Christine Joly de Lotbiniere, lifts and dips a pair of men’s trousers from an 80-gallon stainless steel vat in the tiny hot dyeing room at Pacific Northwest Ballet.
The vat is the kind of big industrial cauldron used in soup kitchens. For the dyeing process, the water can reach up to 250°. It is stirred with long wooden paddles.
Subtle iridescencec birdwing color, wink from her hair. Christine talks easily, quickly, and very articulately as she tints men’s pants for the premiere Friday night (Jan 14, 2011) of Annabelle Ochoa Lopez’s Cylindrical Shadows. The garments are dyed one at a time, three or four times each, every round adding a layer of color to bring them to the shades pinned up in the dyeing room, where each dancer has a palette of four related tones.
First a basic color is established. Then the piece is dipped again, first bottom up, then top down to get the desired gradations of shades. It’s different for every piece of clothing.
Before anything goes into the vat, it must be preshrunk and the fabric tested for how it takes the dye. (All the dyes used in this process are chemical ones.) Each piece has to be washed thoroughly in the machine after each tinting, to remove every bit of residual dye, and the vat has to be totally cleaned and rinsed out as well to avoid muddiness of color.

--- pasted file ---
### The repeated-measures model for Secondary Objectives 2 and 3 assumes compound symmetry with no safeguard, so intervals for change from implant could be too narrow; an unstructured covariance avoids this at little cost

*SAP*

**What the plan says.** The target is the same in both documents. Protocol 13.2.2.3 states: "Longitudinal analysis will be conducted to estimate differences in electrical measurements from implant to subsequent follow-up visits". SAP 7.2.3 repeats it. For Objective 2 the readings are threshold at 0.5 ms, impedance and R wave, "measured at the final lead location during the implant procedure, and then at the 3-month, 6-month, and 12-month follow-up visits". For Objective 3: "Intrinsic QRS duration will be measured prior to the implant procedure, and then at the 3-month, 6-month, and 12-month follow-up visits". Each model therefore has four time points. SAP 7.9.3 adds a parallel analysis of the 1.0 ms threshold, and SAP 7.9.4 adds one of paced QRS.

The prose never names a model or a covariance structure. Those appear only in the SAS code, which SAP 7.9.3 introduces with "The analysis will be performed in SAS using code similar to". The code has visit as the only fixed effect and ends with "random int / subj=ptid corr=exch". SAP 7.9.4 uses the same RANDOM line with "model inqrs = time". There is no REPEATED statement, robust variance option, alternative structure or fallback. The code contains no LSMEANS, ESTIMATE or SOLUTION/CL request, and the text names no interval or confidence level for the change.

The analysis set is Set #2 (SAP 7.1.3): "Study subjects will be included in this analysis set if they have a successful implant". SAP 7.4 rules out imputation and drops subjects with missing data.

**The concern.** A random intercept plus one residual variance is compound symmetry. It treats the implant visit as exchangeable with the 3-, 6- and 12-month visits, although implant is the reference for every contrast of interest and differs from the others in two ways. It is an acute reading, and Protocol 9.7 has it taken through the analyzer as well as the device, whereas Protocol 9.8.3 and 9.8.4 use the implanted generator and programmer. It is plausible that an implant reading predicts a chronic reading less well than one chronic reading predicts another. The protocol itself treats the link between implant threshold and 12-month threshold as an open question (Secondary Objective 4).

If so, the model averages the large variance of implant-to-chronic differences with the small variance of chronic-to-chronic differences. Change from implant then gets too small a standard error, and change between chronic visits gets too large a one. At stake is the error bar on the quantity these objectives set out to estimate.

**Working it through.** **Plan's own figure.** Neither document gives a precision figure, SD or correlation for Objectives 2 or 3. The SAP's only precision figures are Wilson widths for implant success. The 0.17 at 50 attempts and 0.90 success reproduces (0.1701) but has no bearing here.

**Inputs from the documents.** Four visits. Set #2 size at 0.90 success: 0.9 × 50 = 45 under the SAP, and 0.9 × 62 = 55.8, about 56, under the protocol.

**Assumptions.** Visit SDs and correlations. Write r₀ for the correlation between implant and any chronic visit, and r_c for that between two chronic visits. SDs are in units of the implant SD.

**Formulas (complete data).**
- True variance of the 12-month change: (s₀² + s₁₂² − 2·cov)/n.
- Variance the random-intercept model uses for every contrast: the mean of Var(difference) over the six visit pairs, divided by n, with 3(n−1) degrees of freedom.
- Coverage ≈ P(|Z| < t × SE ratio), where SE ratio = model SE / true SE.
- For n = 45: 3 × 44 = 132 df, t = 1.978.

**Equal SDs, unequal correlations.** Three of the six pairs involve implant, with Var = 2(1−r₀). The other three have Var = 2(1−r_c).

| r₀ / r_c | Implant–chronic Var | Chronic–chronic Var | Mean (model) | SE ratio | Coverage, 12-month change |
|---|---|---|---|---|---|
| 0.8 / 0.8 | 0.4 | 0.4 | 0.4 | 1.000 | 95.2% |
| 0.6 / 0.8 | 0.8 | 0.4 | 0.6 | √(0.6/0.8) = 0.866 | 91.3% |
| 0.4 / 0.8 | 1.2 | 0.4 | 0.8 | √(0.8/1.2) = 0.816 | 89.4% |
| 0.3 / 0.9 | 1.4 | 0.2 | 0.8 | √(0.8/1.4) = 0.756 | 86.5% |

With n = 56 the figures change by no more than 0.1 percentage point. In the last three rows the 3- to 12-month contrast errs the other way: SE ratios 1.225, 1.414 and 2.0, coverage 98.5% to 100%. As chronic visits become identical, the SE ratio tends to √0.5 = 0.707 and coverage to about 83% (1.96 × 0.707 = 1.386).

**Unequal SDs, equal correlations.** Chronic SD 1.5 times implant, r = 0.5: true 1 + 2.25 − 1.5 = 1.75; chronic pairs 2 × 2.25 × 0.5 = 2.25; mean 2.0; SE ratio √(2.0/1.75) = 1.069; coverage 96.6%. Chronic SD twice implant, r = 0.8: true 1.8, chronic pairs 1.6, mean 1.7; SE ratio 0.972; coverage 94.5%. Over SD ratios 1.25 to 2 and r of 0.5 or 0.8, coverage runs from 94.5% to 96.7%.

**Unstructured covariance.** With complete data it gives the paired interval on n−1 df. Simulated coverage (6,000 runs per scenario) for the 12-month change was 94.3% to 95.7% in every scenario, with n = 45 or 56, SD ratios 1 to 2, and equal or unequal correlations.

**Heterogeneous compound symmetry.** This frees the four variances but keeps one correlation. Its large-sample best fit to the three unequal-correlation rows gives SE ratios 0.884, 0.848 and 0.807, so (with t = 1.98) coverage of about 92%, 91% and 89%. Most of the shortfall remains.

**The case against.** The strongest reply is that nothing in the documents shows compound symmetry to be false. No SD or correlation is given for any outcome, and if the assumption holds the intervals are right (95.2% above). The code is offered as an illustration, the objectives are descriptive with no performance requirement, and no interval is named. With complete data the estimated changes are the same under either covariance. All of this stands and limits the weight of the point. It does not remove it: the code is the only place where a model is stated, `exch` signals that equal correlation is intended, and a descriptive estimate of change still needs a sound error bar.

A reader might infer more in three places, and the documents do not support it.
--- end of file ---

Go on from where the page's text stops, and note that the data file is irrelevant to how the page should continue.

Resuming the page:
As garments to be used by dancers, they must fit beautifully, move in every possible direction, and have a certain amount of stretch so they will keep their shape. They will of course need to be washed again and again after use, as well. Normally, Christine likes to dye the fabric first, but the timing was such that only the women’s dress fabric for Shadows—gauzy with chiffon at the hem—could be done that way. The men’s shirts were to be dyed the morning after the day Kim Bamberg and I visited, so her pictures were of their pristine, undyed state.
Ideally, depending on resources available, Christine loves to assemble a different team to work on each dance piece. She worked on these costumes with a long-time associate, April McCoy, who built them over the holidays from her own workshop in Boston. The two women have known each other a long time and both know all the technical aspects of construction.
On Facebook last October, Christine wrote about her design process:
“Choosing colors can be a difficult task, it relies as much on visual processing skills as it does on personal artistic license. So much is based on appearance . . . think of color in food, how it is often used to determine the ripeness of fruit and is one of the most visible characteristics of raw and/or cured meats. I find that in costume design work, color choice and particularly chromatic contrasts is the fundamental thing that drives attention.
“So today my task is to commit to a color palette then refine. Routine work that starts with chromatic arrangements. The exercise goes like this: I work through a chosen color palette chromatically, I then differentiate the shades of color, refine the color composition by discarding, and hopefully end up with a color palette that shares similar values and chroma. It sometimes works, and often doesn’t but ultimately the process reinforces the vocabulary (dark, light, comparative and superlative)”